Simple chicken house with an enclosed run.

My chicken house is on the smaller side but it is attached to a large enclosed run so they only sleep in the hen house. The window has since been covered with a greenhouse panel to stop the wind from blowing in.

Having it smaller makes it easier for my chickens to snuggle and stay warm during the cold winter months.

I have seen many make a run that does not provide shade from the direct sun yet they keep their chickens confined in them. Chickens need shade!

Even in the cooler months they will seed out shade so be sure to provide it unless you let them free range and they can find it themselves.

olive egger hens perched in a chicken coop

Nesting Boxes

Your chicken coop or house will need nesting boxes. It is recommended that there be a box for every 3 chickens.

Usually, though they will try to lay in the same box. For medium size chickens a box with an interior of 12″ x 12″ is sufficient some of the larger breeds may need an inch or two more.

Line the bottom of the nesting boxes with something easy to clean out like rice hulls, pine shavings, or straw.

Laying boxes should have a front lip to prevent the chickens from kicking out the bedding in the box as much as possible.

This nesting box gives you an idea of the shape and size though chickens will lay in baskets, boxes, or whatever they feel safe and secluded in.

many varieties of chickens free ranging

Daily Care & Maintenance

Chickens need daily care and maintenance in order to stay healthy and happy.

Make sure their feeders have plenty available for them to eat from and that they have access to fresh water every day (they drink quite a bit!).

To keep rodents to a minimum, either make sure the hens finish their food before they go to roost at night or get a feeder that is rodent resistant.

Right now I have this chicken feeder and it works well, though not said to be rodent resistant it does keep the feed from being spread around the pen thus not attracting vermin.

Also, you can remove the feeder every night if you need to.

Give them plenty of opportunity to free range in the yard or garden if this is safe.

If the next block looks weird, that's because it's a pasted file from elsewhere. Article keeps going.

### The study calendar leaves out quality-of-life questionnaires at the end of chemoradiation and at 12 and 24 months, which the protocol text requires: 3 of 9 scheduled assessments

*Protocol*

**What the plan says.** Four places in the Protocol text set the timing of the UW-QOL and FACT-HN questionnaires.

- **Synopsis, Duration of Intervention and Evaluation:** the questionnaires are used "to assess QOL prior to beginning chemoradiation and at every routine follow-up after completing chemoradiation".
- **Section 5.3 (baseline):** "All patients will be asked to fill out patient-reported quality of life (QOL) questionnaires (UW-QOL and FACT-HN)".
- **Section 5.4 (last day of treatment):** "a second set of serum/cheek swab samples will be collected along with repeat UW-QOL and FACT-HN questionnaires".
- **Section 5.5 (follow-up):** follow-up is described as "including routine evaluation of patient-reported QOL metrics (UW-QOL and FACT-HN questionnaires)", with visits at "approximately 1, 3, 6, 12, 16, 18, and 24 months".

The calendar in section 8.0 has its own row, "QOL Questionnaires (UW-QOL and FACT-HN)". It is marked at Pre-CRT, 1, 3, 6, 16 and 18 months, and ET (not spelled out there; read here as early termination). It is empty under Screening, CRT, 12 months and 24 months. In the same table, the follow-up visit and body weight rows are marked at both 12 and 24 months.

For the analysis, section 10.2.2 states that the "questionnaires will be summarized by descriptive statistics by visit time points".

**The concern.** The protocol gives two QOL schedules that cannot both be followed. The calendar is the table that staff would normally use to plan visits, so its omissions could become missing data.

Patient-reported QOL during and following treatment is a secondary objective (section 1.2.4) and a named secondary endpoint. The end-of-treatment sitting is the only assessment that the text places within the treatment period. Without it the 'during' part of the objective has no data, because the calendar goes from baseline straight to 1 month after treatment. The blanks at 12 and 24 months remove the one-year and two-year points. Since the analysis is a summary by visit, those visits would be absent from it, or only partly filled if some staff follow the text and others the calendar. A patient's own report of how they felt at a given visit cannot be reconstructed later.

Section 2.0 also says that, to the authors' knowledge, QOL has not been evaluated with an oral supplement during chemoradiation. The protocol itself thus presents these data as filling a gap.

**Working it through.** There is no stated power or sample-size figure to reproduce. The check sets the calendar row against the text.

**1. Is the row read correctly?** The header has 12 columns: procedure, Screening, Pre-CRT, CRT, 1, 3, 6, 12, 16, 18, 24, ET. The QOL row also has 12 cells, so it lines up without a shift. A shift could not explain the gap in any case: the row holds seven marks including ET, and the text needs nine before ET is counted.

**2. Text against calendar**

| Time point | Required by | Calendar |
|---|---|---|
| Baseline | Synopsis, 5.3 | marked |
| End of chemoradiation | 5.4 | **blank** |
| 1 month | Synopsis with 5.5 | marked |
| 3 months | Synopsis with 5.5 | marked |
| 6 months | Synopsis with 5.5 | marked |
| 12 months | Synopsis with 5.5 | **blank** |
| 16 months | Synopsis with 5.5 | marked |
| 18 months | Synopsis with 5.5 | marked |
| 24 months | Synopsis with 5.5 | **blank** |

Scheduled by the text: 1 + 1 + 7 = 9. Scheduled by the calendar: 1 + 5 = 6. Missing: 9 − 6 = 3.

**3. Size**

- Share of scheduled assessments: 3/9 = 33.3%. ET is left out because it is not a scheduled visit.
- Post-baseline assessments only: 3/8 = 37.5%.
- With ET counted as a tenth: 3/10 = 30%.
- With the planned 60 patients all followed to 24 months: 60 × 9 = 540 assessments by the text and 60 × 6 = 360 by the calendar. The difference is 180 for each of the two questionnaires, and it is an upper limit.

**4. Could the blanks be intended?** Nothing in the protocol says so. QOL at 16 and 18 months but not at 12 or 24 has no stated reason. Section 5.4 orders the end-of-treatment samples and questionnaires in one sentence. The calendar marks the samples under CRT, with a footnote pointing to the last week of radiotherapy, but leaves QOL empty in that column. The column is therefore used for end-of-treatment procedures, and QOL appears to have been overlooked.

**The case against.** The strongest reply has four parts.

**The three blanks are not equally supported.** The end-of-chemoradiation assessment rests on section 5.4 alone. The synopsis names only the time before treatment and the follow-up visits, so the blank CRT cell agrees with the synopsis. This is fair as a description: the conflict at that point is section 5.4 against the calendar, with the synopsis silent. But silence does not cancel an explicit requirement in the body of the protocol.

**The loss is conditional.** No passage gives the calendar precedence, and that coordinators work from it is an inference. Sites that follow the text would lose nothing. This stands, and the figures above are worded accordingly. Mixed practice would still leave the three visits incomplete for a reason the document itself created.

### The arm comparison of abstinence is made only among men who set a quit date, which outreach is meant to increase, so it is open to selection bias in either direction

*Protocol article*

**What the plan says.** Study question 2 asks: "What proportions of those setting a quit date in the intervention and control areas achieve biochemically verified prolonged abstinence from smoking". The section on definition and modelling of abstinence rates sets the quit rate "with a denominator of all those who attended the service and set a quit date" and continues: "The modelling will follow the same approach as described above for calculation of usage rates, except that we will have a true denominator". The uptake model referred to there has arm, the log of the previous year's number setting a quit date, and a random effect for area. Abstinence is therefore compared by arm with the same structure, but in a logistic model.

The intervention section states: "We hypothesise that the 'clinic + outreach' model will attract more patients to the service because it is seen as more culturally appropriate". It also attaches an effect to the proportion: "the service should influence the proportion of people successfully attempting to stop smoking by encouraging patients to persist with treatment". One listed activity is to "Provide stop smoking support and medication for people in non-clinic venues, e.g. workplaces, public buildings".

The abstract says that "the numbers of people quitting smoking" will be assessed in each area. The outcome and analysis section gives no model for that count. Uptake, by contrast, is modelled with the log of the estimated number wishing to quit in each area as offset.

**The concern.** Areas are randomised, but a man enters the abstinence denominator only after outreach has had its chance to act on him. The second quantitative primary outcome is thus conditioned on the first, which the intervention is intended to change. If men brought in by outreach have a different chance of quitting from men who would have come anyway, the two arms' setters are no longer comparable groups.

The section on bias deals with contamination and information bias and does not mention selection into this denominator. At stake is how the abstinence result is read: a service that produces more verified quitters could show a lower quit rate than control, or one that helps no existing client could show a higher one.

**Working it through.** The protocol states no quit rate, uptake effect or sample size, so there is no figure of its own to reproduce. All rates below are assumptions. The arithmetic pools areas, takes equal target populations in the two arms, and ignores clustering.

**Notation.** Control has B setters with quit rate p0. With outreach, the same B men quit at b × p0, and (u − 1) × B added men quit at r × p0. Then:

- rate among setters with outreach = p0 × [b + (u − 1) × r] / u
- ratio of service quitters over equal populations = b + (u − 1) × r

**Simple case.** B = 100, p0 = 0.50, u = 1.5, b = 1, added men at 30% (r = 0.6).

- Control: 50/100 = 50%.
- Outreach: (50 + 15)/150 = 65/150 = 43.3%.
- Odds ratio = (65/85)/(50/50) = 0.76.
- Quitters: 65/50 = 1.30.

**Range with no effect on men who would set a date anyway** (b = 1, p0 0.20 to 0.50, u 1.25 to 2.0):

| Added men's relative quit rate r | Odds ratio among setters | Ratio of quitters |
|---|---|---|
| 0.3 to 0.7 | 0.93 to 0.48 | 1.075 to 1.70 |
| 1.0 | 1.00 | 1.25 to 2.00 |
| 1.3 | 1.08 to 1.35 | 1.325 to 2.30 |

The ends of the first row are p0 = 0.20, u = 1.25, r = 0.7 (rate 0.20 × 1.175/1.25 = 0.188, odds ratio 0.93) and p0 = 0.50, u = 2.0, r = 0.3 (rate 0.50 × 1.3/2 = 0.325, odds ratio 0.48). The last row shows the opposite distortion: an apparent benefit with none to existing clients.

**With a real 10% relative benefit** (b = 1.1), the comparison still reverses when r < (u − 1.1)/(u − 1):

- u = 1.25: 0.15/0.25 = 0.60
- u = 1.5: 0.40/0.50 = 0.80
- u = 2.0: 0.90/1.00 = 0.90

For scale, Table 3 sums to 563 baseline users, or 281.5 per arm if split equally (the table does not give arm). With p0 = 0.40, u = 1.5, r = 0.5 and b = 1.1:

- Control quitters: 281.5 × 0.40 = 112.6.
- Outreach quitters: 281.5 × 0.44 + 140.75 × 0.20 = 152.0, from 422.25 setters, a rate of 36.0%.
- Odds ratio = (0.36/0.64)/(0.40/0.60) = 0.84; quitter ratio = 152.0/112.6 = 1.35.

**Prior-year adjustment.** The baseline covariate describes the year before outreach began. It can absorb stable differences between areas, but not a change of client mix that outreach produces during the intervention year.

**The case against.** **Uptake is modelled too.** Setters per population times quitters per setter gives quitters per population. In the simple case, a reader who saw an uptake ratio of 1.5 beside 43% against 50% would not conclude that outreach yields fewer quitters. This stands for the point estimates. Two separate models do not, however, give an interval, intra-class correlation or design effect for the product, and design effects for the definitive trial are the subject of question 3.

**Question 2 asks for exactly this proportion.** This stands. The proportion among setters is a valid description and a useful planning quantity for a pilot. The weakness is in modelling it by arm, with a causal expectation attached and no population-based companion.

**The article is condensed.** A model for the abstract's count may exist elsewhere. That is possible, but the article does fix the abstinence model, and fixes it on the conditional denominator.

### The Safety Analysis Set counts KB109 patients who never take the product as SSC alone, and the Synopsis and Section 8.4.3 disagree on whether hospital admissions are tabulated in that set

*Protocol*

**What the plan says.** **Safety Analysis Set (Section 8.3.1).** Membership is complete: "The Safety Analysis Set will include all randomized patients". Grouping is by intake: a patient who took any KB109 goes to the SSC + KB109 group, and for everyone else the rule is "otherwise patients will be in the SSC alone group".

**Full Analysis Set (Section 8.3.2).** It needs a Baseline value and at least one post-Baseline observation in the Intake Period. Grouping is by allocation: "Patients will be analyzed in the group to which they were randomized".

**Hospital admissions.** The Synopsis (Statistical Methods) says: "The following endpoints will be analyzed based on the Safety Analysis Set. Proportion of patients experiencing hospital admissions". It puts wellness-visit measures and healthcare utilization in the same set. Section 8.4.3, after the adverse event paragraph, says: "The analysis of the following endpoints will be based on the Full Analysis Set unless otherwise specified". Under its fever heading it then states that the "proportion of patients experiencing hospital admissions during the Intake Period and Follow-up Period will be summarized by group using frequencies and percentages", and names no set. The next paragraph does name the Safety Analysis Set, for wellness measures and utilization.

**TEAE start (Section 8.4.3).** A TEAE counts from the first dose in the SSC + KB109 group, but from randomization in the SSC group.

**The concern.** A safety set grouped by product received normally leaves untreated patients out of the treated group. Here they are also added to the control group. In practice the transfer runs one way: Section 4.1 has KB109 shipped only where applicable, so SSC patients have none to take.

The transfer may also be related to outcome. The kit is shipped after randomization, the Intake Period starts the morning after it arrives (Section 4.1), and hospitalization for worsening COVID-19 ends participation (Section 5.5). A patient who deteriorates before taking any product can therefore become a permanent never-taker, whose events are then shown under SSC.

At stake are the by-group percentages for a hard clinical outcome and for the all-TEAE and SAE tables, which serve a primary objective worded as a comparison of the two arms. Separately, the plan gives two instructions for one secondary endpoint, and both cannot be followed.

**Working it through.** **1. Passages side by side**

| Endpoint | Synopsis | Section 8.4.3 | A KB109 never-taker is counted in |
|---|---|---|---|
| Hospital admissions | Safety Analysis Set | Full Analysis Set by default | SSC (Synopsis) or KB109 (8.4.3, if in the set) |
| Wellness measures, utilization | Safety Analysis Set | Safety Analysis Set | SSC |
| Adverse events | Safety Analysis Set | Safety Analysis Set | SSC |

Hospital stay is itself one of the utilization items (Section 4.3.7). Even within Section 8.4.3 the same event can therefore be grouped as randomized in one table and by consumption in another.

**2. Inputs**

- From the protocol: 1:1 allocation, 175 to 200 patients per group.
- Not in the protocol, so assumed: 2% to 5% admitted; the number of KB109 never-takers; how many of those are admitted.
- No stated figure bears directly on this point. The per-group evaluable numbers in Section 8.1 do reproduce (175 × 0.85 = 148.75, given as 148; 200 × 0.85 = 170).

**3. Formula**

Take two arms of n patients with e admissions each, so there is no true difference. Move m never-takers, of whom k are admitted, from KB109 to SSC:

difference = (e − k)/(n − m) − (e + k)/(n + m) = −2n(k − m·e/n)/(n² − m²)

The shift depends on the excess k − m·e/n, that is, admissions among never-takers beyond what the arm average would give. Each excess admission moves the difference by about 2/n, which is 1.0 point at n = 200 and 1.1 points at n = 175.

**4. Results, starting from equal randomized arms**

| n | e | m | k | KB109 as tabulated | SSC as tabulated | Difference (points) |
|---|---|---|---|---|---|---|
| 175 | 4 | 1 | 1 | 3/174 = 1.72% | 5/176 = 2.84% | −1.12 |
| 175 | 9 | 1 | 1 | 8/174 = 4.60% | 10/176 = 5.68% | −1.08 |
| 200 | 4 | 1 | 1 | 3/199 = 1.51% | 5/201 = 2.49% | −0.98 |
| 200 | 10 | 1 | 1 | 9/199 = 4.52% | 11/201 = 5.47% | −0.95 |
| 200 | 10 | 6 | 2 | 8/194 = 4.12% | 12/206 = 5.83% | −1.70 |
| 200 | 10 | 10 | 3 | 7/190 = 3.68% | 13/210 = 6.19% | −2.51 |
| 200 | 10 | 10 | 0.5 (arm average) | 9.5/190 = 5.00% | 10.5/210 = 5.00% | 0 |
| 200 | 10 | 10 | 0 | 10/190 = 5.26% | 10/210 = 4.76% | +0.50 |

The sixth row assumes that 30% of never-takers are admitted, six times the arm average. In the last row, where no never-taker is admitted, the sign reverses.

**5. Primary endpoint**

I must limit free ranging as we have a lot of wild animals around (I live in the mountains) and when the hens are outside of their pen they are easy pickins’.

That is why I have such a large enclosed run, they are outside but within an enclosure with a roof for protection.

In the photo above of my hen house and run we were replacing two roof panels, that is not usually open like that.

Keep dry bedding in the hen house and clean frequently. How often you need to clean the chicken house will depend on how many chickens you have.

I like to use Rice Hulls for the bedding but I also use wood shavings or straw as well. All of these are great to toss into the compost bin after cleaning them out of the chicken pen.

Collect the eggs twice a day. This helps keep the chickens from breaking them.

Leaving me behind??


Remember you will have to have someone come and care for your chickens daily when you travel or go on vacation.

If you have a neighbor or friend that loves fresh eggs they may be willing to take it on in exchange for keeping the eggs they collect but if not be prepared to fork out some dollars.

Raising chickens is an incredibly rewarding experience, they pay back more than you give.

With proper care and maintenance, plus lots of love, you can have an amazing flock of feathered friends right in your own backyard!